How being a mother helped me discover what being Mi’kmaw means to me
This first-person article is the experience of Alisha Knockwood common problem.
When I learned that I was pregnant with my son, I started to ask myself: “What does it mean to be a Mi’kmaw mother?”
When you don’t know what it means to be Mi’kmaw, this is a difficult question to answer, let alone being Mi’kmaw’s mother. At that time I began to look back at my life in the reserve.
Growing up, I never thought that I was any different from my friends or the people I met on the street. For a long time, I think everyone went to mawiomis/powwows and lived in the community with their families.
I study with my son so that he can see that he can accept his culture instead of being as scared as I used to be.— Alyssa Knockwood
It wasn’t until I was in elementary school, about 4th grade, that I realized that living in a community with grandparents, aunts, uncles and cousins ??is not “normal”. People don’t get together every summer, dressed in costumes, playing drums, singing, and dancing.
Understand what it means to be Mi’kmaw
It took me a long time to truly understand the meaning of aboriginal people, for better or for worse. I remember that I was called aboriginal, aboriginal, Mickma, Indian, and other very prejudiced and hurtful words.
Many of us are taught to keep our heads down so as not to attract people’s attention. We are afraid that if people know we are Mikema, they will say or do to us.
When I was a student, it was obvious that my cousins ??and I were different from everyone else.
Many people will avoid us, making us less willing to accept our traditions.
During school, we only learned very little information about indigenous peoples and protected areas.
There has never been information about how many different countries, boarding schools, traditional ceremonies, kingships or languages ??there are.
Fear of teaching tradition
I have never been taught our language or what it means to practice our traditions.
The ceremony was never explained to the younger generation, because many elders in the community had attended boarding schools.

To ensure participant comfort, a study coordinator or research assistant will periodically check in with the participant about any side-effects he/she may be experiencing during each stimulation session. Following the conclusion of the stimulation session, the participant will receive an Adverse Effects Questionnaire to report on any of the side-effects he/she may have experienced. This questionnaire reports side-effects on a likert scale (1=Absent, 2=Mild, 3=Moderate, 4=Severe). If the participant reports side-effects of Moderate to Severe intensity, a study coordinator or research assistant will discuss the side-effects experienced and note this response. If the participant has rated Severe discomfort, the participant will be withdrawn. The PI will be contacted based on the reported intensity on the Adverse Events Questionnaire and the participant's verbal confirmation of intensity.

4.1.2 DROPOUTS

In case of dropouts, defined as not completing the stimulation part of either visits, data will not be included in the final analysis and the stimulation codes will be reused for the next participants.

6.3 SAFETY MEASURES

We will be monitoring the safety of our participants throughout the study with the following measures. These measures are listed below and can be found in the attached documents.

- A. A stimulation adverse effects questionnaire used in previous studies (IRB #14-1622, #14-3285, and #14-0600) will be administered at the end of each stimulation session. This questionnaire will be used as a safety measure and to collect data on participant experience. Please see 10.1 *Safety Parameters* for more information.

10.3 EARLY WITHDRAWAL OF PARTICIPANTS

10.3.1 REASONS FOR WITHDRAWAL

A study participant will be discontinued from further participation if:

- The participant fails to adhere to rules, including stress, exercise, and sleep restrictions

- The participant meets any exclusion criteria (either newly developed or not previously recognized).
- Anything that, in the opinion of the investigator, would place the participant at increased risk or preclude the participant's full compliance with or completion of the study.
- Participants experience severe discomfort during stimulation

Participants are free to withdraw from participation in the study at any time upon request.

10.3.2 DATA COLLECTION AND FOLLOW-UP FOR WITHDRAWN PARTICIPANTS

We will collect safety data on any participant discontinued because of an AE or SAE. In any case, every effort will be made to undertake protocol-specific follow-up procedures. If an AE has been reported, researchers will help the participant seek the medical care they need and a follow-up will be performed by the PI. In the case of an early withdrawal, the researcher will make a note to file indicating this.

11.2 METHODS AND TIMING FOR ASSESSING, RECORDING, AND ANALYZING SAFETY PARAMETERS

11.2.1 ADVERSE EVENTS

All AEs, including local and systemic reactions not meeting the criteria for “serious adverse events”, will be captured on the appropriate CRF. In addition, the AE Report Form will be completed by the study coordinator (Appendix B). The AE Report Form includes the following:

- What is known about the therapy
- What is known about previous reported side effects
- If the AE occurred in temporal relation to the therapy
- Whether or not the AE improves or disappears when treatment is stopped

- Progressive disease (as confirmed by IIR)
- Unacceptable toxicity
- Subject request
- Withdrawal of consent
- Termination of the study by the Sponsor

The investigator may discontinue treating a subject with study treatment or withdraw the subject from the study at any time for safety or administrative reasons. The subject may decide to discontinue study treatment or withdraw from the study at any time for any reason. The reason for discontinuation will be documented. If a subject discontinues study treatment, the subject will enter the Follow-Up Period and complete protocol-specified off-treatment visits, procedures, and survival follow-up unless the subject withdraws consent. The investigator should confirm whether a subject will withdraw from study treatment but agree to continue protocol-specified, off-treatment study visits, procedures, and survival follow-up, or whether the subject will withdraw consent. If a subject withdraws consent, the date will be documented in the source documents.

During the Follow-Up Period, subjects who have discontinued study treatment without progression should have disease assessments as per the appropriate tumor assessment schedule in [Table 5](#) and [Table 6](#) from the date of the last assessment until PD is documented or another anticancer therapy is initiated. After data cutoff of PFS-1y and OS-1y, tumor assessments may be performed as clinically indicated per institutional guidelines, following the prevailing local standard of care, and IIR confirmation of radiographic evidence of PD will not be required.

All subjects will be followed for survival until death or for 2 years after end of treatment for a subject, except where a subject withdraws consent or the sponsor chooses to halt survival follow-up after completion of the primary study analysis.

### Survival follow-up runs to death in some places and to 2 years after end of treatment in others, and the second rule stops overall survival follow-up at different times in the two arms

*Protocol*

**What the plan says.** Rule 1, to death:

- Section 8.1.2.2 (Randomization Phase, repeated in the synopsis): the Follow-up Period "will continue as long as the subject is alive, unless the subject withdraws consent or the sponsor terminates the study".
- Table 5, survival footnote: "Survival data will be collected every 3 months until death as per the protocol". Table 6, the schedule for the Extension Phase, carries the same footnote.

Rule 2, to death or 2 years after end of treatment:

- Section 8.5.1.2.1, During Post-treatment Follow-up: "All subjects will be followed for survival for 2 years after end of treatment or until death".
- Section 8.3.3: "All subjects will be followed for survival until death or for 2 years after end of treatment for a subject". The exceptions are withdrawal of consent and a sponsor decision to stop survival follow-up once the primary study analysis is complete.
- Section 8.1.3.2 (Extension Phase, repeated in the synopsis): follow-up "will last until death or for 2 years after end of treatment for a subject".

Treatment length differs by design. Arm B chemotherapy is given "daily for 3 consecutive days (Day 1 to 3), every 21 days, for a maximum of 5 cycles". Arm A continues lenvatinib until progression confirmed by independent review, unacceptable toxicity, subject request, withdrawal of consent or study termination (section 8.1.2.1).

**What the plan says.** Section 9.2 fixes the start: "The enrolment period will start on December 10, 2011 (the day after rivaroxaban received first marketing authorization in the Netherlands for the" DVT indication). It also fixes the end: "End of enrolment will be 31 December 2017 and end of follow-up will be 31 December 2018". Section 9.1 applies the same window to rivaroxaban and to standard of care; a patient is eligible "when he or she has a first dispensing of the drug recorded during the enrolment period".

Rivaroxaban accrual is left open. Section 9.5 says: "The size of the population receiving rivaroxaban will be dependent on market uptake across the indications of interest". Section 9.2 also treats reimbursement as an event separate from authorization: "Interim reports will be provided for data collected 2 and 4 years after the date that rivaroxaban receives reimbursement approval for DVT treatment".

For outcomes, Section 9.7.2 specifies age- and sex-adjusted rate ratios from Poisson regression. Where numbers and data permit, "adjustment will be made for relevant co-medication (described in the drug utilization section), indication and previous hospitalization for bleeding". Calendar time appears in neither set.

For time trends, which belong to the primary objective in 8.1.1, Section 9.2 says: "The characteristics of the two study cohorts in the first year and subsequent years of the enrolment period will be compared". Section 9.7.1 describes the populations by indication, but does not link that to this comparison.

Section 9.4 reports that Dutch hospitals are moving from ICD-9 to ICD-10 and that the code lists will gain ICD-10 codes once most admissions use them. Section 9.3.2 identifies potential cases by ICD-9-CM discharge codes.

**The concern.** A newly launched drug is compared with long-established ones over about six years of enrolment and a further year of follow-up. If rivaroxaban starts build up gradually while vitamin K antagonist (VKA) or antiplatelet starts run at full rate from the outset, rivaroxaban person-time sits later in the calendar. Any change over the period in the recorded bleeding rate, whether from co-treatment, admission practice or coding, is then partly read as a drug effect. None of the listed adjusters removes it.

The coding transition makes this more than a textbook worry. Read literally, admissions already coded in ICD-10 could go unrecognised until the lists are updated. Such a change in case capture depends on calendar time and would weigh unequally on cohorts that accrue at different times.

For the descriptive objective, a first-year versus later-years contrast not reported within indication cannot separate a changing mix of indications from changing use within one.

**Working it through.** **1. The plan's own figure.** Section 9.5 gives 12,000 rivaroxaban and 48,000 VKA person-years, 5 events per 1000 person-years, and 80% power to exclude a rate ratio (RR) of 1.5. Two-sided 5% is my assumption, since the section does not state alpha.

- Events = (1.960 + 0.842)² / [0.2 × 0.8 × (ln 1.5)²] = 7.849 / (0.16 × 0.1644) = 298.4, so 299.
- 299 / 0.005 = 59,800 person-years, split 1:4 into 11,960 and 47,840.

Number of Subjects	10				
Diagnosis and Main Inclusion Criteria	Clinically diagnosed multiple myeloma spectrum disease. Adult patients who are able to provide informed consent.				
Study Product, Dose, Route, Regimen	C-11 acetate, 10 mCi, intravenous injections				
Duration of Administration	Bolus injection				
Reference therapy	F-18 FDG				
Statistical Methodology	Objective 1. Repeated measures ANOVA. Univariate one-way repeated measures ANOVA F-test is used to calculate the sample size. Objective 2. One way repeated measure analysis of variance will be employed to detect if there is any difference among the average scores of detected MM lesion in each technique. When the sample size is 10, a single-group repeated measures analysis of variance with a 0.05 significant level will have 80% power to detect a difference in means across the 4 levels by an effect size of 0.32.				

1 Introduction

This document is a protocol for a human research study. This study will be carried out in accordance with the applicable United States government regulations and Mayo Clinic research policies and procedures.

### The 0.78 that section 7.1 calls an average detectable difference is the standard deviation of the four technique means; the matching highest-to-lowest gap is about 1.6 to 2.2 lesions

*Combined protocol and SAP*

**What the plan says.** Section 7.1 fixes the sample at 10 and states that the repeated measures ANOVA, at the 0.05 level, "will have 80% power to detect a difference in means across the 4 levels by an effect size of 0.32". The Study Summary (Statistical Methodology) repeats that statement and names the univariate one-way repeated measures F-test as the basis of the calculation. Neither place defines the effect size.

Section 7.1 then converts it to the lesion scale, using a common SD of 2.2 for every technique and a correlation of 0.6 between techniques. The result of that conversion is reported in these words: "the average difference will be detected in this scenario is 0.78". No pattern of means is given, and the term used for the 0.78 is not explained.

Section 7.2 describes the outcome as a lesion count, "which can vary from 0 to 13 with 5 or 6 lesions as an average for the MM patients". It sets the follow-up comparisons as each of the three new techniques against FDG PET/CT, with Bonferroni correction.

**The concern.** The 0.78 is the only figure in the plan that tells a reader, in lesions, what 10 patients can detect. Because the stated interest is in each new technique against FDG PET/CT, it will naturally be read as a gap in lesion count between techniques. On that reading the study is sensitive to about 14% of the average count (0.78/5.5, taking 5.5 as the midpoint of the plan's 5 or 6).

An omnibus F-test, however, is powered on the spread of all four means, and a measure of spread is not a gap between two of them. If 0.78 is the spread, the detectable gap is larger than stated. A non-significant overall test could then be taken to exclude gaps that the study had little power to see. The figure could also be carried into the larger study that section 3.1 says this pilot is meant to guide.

Some elders are able to take back many of their traditions and languages, but are afraid to teach them to their children and grandchildren.
My grandfather was in a boarding school and did not teach my parents for fear of being punished or sent to the boarding school.
Take back my culture and identity
When I became a mother, I realized that I needed to take back how much my culture and identity were missing.
If I don’t learn it myself, I will never be able to pass on the tradition. I have a responsibility to learn and teach our legacy from my children.
As I study it more and more, how much is missing is very prominent. As the mother of Mi’kmaw, I must take back what I took from us and teach it to my children so that we don’t lose it again.
I learned my language with my son; I was very happy when I heard him say Mi’kmaw. My son goes to school in a daycare center in our community, where he also learned how to say Mi’kmaw.
My son won’t be as scared as before
Our study may still have a long way to go, but I will never give up seeking help from my elders. It was my grandfather Roddy Gould. He was a survivor of the boarding school. He taught me how to smear and why, and how to pray.
He taught me that it’s okay to accept our traditions, and always ask questions when I don’t understand why a certain ritual or prayer should be held.
I have started to learn to play drums, and each song has a deeper meaning for different occasions or ceremonies. My father has been singing traditional songs to my son since he was born, and he allowed my son to play prisoners of war with him on some occasions.
I study with my son so that he can see that he can accept his culture instead of being as scared as I used to be. I still have a lot to learn about our heritage, history, rituals, royal power, etc., but I am very happy to be able to understand and understand all of this.
My journey as the mother of Mi’kmaw has just begun.
If you are interested in writing a first-person story for CBC PEI, you can Send us a tone.